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January 15 2016
As the new year begins the old market conversations remain. The US dollar continues to dominate world currencies. Not only has the US Federal Reserve increased interest rates once, but there is anticipation that they will raise rates multiple times throughout the year. Concurrently China has made aggressive moves to lower their currency in an effort to boost exports of goods. The market interprets this aggressive and rapid devaluation as an indication that the Chinese economy is weaker than what is currently reported and that growth in the region has stalled. Combine US dollar strength and the thought that the world’s second largest economy is struggling and commodities push to recent lows. Low commodity prices have been devastating in some industries, especially mining and energy. To demonstrate this point the Bloomberg Commodity Index closed recently at its lowest level since it was established in 1991. Consequently, those countries (such as ours) which are long-established commodity producers have seen sharp devaluations in their currency. As a result of the weakness of the Canadian dollar local crop prices have not demonstrated the severity of the general commodity decline. Unless weather severely challenges South American production and with only sufficient new crop production in the US, it is likely that grain inventories will remain burdensome. A perfect storm of negative news has caused the Canadian Dollar to fall to levels not seen in recent times and this has brought opportunity for Canadian grain producers. Farm level production is not immune to the potentially difficult effects of burdensome inventories, similar to what is currently being felt in the oil fields of Alberta. The point of this discussion is that there is likely limited opportunity going forward with grain futures, however the Canadian producer has pricing opportunities a US grower could only dream of. With this opportunity being presented it is time to benefit from the factors that have contributed to allowing you to be profitable into next year. Sell some grain for 2016, lock in some profits and remove some risk in an ever increasingly risky environment.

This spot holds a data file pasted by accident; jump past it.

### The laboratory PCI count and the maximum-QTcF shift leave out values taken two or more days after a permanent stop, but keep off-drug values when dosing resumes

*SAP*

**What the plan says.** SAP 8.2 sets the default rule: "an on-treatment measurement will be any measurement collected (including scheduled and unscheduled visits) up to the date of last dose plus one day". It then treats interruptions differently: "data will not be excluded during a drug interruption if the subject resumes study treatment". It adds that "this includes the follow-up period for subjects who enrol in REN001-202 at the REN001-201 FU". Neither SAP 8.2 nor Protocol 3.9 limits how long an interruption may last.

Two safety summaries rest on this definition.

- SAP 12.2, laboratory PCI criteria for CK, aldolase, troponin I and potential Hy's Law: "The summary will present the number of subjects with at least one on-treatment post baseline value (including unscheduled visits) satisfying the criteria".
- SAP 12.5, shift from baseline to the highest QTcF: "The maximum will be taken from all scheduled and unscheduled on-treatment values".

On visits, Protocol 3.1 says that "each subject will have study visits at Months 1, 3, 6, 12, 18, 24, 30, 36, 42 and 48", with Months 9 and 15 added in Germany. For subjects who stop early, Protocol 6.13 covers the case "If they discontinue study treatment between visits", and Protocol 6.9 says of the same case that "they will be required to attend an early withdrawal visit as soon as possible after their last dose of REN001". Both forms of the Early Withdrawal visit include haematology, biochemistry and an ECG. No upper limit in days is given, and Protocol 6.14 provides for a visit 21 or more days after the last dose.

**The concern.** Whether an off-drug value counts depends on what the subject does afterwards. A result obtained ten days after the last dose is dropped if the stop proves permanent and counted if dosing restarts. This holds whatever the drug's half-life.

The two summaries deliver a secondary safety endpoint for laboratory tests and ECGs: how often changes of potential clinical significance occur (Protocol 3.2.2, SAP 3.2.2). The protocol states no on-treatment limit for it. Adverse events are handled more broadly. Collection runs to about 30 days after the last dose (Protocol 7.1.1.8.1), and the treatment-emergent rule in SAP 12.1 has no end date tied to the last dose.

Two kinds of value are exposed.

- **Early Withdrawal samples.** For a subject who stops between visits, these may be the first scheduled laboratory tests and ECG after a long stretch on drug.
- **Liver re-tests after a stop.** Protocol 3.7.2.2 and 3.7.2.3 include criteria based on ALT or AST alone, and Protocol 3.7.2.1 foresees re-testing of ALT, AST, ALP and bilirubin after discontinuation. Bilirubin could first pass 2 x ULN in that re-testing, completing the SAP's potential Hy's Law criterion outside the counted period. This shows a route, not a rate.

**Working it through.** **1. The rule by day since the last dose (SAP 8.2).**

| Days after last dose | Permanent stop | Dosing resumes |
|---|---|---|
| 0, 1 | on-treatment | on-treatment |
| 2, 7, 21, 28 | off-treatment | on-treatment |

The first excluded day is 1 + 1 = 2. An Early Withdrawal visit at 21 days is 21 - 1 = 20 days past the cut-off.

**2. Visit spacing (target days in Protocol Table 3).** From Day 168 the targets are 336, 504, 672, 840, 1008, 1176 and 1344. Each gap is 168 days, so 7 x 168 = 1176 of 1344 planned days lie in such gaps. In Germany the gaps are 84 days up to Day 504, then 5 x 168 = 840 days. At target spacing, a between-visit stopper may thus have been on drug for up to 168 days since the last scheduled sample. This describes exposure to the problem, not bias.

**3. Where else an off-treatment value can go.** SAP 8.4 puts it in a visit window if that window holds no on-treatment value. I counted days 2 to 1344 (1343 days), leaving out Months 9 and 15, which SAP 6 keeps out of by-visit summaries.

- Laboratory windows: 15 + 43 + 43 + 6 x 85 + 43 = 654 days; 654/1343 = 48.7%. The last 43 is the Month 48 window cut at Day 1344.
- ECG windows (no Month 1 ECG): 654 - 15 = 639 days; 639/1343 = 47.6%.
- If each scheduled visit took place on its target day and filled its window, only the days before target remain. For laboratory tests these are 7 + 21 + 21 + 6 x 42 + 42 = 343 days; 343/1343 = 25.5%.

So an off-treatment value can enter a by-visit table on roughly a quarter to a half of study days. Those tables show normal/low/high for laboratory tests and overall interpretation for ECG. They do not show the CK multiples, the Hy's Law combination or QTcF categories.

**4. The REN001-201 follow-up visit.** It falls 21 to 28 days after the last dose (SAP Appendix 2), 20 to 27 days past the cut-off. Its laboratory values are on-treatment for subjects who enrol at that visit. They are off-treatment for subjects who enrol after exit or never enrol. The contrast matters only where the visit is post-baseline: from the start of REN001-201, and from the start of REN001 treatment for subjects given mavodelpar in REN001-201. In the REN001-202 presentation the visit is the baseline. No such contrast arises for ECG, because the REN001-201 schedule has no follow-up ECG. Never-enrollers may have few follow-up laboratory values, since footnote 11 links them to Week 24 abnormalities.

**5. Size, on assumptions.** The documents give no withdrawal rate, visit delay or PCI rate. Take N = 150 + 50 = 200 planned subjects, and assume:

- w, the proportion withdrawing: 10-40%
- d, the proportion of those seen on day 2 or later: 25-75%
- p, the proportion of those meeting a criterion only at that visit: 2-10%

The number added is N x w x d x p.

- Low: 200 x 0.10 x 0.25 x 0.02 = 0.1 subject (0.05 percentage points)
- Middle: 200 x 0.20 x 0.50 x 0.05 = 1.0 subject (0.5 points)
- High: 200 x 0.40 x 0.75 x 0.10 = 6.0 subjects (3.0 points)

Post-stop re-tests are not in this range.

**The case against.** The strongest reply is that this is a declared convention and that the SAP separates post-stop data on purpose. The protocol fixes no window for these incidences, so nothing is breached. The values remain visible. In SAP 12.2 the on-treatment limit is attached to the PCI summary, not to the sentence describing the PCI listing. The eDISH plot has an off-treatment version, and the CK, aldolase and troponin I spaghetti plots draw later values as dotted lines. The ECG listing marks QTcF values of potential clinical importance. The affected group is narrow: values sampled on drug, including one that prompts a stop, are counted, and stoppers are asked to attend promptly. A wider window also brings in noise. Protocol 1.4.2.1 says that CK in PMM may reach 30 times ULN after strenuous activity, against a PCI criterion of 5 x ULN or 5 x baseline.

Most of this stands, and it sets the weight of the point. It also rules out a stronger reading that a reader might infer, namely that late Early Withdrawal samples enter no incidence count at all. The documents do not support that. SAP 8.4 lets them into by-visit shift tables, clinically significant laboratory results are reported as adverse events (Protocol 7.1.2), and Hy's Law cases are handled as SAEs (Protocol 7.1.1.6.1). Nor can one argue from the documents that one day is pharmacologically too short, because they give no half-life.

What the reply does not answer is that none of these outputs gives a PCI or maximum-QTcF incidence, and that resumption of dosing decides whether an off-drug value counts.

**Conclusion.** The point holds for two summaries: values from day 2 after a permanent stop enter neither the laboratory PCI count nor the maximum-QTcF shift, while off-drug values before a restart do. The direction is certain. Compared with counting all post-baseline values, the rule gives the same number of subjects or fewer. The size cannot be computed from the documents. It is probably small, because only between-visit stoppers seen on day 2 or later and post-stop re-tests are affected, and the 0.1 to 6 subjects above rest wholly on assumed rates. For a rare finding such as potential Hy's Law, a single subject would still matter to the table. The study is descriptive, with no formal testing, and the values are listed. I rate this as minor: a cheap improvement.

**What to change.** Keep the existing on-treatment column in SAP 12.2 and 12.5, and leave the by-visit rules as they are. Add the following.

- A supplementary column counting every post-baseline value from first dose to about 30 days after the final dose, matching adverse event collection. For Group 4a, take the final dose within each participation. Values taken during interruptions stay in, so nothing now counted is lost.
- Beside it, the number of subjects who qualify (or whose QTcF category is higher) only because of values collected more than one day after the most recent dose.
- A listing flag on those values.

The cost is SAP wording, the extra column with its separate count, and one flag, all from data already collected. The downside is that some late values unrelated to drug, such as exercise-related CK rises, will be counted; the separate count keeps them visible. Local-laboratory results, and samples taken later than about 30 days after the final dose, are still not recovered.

In its recent Jan 12th report, the USDA estimated 2015 US corn production to be 13.601 billion bushels, down slightly from its December report. US yields were decreased to 168.4 bushels per acre, down .9 bushels per acre from previous estimates. Overall total US production was 45 million bushels less than expected in prior reports. Offsetting this decrease in production is an expected reduction in US exports of 50 million bushels. US exports have been disappointing due to the strength of the US dollar, making US corn expensive to foreign buyers. For years the major driver of corn demand has been Chinese stock piling to ensure food security. This has been achieved and overdone as Chinese inventories have become overly burdensome. On January 9th a Chinese government official disclosed that the country had historically high grain stocks of 500 million metric tonnes. Of these inventories it is reported that 210 million tonnes is corn. Put into perspective 210 million tonnes is about 8.26 billion bushels or about 61% of US annual production. This high Chinese inventory leaves China’s corn stocks to usage ratio at 105%, with anticipation of stocks growing to 131% stocks to usage ratio into 2016. In recent times the highest US stocks to use ratio was approximately 65% in the mid 1980’s.
The USDA reported US soybean carryover to be 440 million bushels in its recent report Jan 12th. This carryout estimate is lower than the previous estimate of 465 million bushels. This carryout represents a large supply of beans, especially when yield expectations are 97 to 100 million tonnes from Brazil. In the same report the USDA reported soybean yields to be 48 bushels per acre, down .3 bushels per acre from its previous estimate of 48.3 bushels per acre.
Again, the USDA Jan 12th report is the key driver currently in the marketplace. Wheat carryovers for this year have been increased from previous reports. This is not only true for the US but also for the world situation. In summary world wheat inventories have continued to grow. The long term outlook for wheat might not point to inventories continually growing however. US Hard Red Winter plantings are 2.4 million acres lower than last year and Soft Red Winter plantings are 367 thousand acres less than the previous year. India has experienced severe dryness and current estimates place their wheat production forecast to be 80 million tonnes. This is down from last years production of 88.99 million tonnes and 2014 production of 95.8 million tonnes. It is reported that India could import upto 6 million tonnes of wheat this year. Likewise the Ukraine has experienced weather issues with poor planting conditions in the fall. Depending on winter survivability and spring conditions, Ukrainian wheat production could fall by 7 to 10 million tonnes with total production falling from 27 million tonnes to approximately 18 million tonnes. Recently discussion has revolved around a US aid package for 100 million dollars to purchase US wheat. This aid package has not yet been confirmed however there is discussion in the marketplace that it likely will occur.